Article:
Google's 'Enhanced Campaigns' Fail To Prop Up Cost-Per-Click

Google’s latest earnings are out, and though the company’s revenues surpassed expectations, there was no improvement in cost-per-click, or CPC.

Cost-per-click, the industry metric for measuring the price of a search ad, declined 8% in the third quarter compared to the same quarter last year. That’s a worse result than the previous quarter, when it dropped 6% year-over-year.

(CPC was also down 4% sequentially.)

This is the eighth consecutive quarter in which Google’s CPC has declined.

This is in part the result of a supply effect. Google served a huge volume of paid clicks during the quarter. Volume was up 26% compared to the third quarter of 2012, and 8% sequentially. High click supply suppresses prices, even as the huge influx can also translate to more revenue.

Not to mention, much of the increase in paid clicks is likely to be thanks to searches on mobile devices and in high-growth emerging economies, which command lower ad prices.

What’s disappointing, though, is that the third quarter was the first quarter in which Google’s recent changes to its main AdWords product were fully implemented.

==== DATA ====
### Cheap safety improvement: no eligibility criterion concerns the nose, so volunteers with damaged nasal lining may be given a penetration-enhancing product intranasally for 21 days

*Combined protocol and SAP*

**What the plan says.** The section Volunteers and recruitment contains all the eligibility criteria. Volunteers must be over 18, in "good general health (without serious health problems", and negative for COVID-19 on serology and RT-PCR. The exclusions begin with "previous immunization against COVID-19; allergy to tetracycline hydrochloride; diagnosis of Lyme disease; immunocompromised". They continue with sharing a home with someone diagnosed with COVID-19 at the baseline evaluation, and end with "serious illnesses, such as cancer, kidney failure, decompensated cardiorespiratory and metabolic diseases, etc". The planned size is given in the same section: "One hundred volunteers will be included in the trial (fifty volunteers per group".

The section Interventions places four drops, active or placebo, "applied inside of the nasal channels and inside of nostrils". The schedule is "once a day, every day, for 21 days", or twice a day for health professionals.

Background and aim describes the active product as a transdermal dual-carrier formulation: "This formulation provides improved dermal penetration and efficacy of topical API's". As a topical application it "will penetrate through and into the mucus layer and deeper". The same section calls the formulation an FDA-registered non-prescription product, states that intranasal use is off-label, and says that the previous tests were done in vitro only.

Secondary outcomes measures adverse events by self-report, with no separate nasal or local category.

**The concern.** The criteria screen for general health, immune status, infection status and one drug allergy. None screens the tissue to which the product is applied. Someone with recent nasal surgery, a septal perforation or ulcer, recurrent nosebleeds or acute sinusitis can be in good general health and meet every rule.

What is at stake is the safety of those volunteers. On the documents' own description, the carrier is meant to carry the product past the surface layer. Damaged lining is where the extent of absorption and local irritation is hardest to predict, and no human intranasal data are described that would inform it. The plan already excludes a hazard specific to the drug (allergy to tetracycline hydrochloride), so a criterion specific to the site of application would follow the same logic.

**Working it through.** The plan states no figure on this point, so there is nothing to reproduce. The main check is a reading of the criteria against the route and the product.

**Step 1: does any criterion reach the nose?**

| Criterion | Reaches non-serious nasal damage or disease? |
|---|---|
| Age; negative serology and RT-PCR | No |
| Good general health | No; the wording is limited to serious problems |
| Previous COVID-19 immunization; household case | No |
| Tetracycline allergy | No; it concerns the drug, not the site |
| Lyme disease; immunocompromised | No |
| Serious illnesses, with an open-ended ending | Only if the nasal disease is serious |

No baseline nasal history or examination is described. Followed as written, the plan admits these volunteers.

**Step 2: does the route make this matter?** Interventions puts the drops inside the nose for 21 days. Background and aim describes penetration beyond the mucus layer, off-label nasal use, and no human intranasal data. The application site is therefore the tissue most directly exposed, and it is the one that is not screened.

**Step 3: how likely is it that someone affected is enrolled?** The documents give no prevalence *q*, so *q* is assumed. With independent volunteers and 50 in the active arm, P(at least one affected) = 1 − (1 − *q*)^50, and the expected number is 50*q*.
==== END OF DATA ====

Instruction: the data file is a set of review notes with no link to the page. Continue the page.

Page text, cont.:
Enhanced campaigns, as the changes were called, were supposed to make Google’s search ads less device-specific. The thinking among paid search marketers was that these changes would boost bids and bid prices for smartphone search ads, because enhanced campaigns in effect push many advertisers on the mobile sidelines to bid on smartphone and tablet traffic.

Enhanced Campaigns were fully implemented across all devices as of July 22, yet CPC failed to increase. Instead, it slumped even further.

On the earnings call, Google SVP and Chief Business Officer Nikesh Arora stressed that many clients are still adjusting their campaigns and multi-screen bidding strategies.

In a research note, Morgan Stanley said it believes many advertisers are still confused by Enhanced Campaigns.

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